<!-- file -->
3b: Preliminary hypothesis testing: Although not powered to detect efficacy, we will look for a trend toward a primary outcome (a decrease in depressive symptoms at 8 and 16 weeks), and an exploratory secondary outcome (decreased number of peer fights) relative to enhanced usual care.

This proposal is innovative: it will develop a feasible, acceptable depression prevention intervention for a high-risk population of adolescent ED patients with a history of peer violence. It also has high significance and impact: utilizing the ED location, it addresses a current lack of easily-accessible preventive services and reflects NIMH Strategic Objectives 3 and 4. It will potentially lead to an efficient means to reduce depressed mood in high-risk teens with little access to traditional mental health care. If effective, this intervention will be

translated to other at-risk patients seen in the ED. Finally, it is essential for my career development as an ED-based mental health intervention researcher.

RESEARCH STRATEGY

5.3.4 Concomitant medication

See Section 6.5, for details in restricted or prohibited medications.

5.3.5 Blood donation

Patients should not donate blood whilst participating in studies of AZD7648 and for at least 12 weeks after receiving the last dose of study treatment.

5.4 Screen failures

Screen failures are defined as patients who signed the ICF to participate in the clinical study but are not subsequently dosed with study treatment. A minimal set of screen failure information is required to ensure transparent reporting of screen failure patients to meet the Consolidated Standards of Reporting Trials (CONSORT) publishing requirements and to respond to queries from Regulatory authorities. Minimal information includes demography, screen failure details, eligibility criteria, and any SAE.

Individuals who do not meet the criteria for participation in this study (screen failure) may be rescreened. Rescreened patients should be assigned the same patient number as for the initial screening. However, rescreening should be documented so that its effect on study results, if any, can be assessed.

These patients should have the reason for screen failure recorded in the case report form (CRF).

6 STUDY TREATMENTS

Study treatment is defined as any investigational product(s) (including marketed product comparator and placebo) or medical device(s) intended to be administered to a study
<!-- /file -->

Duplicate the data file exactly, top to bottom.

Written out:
3b: Preliminary hypothesis testing: Although not powered to detect efficacy, we will look for a trend toward a primary outcome (a decrease in depressive symptoms at 8 and 16 weeks), and an exploratory secondary outcome (decreased number of peer fights) relative to enhanced usual care.

This proposal is innovative: it will develop a feasible, acceptable depression prevention intervention for a high-risk population of adolescent ED patients with a history of peer violence. It also has high significance and impact: utilizing the ED location, it addresses a current lack of easily-accessible preventive services and reflects NIMH Strategic Objectives 3 and 4. It will potentially lead to an efficient means to reduce depressed mood in high-risk teens with little access to traditional mental health care. If effective, this intervention will be

translated to other at-risk patients seen in the ED. Finally, it is essential for my career development as an ED-based mental health intervention researcher.

RESEARCH STRATEGY

5.3.4 Concomitant medication

See Section 6.5, for details in restricted or prohibited medications.

5.3.5 Blood donation

Patients should not donate blood whilst participating in studies of AZD7648 and for at least 12 weeks after receiving the last dose of study treatment.

5.4 Screen failures

Screen failures are defined as patients who signed the ICF to participate in the clinical study but are not subsequently dosed with study treatment. A minimal set of screen failure information is required to ensure transparent reporting of screen failure patients to meet the Consolidated Standards of Reporting Trials (CONSORT) publishing requirements and to respond to queries from Regulatory authorities. Minimal information includes demography, screen failure details, eligibility criteria, and any SAE.

Individuals who do not meet the criteria for participation in this study (screen failure) may be rescreened. Rescreened patients should be assigned the same patient number as for the initial screening. However, rescreening should be documented so that its effect on study results, if any, can be assessed.

These patients should have the reason for screen failure recorded in the case report form (CRF).

6 STUDY TREATMENTS

Study treatment is defined as any investigational product(s) (including marketed product comparator and placebo) or medical device(s) intended to be administered to a study